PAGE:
Critic of artificial sweeteners pilloried by industry-backed scientists

Susan Swithers is no stranger to food industry criticism.

In fact, the Purdue University professor anticipates a swift public relations blitz from trade groups representing diet- and low-calorie food companies every time she publishes a study about the health effects of artificial sweeteners.

“They reflexively put out a press release that spins it as, ‘Here’s what’s wrong with the study,’” says Swithers, a professor of behavioral neuroscience who has been researching artificial sweeteners for the past decade. “I’m sure I’m on somebody’s Google Alert at this point.”

Still, even Swithers was surprised by the way in which the diet food industry attacked a paper she published last summer that raised health concerns about popular sugar substitutes used in snack foods and diet drinks. In her widely publicized work, published as an opinion article in the journal Trends in Endocrinology and Metabolism, Swithers reviewed recent studies on artificial sweeteners and concluded that people who frequently consume sugar substitutes “may … be at increased risk of excessive weight gain, metabolic syndrome, type 2 diabetes, and cardiovascular disease.”

Seizing on the “opinion” tag, the food and beverage industry responded quickly. The American Beverage Association, for example, dismissed the paper’s findings, arguing that it was “not a scientific study.”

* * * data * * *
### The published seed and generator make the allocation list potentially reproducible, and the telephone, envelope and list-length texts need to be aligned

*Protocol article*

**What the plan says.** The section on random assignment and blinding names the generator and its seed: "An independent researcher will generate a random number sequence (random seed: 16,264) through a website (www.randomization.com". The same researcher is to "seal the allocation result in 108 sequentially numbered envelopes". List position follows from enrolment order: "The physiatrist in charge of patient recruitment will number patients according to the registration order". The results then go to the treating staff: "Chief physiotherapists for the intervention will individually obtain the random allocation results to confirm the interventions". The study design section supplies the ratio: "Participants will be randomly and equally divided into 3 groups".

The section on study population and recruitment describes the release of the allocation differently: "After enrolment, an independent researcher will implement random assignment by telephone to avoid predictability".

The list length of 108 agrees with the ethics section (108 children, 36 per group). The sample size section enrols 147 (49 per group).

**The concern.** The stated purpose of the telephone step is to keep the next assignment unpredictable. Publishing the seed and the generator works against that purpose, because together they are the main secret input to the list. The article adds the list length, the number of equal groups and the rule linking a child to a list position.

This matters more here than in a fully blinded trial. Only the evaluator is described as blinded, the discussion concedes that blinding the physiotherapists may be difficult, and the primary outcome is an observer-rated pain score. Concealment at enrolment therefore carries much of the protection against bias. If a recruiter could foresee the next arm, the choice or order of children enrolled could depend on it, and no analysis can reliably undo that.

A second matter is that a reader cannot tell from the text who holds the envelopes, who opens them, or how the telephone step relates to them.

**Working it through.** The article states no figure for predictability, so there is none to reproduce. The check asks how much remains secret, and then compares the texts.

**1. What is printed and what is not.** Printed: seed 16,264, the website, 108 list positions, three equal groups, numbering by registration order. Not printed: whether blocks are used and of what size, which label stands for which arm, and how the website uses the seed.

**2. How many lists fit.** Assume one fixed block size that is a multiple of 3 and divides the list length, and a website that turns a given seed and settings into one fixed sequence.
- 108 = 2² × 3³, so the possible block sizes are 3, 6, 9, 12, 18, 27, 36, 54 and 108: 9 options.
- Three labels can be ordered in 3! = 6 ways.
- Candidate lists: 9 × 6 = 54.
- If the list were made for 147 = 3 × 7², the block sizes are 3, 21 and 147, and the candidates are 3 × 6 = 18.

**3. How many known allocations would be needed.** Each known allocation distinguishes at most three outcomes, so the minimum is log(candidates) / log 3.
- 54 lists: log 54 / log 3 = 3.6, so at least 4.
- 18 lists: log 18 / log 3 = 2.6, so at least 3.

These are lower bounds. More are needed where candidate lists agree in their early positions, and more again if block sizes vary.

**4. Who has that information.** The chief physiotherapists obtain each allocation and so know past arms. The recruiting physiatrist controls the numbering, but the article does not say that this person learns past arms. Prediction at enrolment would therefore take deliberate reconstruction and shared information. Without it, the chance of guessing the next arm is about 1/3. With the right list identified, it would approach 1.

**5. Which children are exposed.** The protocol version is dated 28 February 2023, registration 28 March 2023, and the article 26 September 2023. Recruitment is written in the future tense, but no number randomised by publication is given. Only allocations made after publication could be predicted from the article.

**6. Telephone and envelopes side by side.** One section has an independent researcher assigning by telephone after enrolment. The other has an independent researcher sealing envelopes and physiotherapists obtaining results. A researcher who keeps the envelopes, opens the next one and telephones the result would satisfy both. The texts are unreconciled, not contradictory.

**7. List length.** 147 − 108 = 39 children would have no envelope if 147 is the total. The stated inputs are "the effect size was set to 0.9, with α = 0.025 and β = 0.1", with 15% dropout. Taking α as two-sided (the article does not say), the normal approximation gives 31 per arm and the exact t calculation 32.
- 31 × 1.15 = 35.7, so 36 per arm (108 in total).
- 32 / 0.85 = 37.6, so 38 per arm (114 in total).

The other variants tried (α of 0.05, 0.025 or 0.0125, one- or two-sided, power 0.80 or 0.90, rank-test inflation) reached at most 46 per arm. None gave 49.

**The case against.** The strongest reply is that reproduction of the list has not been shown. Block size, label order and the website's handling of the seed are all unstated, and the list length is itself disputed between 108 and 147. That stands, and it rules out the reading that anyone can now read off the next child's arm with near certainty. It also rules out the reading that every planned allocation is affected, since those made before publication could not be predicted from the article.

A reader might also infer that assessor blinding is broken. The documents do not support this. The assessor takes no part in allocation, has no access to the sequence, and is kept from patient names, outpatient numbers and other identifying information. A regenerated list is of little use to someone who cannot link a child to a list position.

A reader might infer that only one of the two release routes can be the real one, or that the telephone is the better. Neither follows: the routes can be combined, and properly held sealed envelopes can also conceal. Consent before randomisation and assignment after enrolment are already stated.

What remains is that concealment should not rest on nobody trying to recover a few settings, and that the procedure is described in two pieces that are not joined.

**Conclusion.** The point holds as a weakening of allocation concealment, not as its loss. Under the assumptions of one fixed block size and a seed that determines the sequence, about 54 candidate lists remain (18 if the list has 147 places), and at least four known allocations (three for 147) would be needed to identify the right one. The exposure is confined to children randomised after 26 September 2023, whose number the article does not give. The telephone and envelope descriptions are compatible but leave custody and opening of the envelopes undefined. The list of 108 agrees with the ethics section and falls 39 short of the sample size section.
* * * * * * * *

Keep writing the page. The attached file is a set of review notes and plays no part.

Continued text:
But perhaps the strongest, most wide-ranging attacks came from the Calorie Control Council, a lesser-known industry group with an innocuous-sounding name, a long history and a penchant for stealthy public relations tactics. The organization, which is run by an account executive with a global management and public relations firm, represents the low- and reduced-calorie food and beverage industry. But it functions more like an industry front group than a trade association.

In criticizing Swithers, the Council relied on industry-funded scientists, bloggers and dietitians — it even wrote a letter to the professor’s university demanding that the school stop promoting “biased science.”

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Copyright 2014 The Center for Public Integrity. This story was published by The Center for Public Integrity, a nonprofit, nonpartisan investigative news organization in Washington, D.C.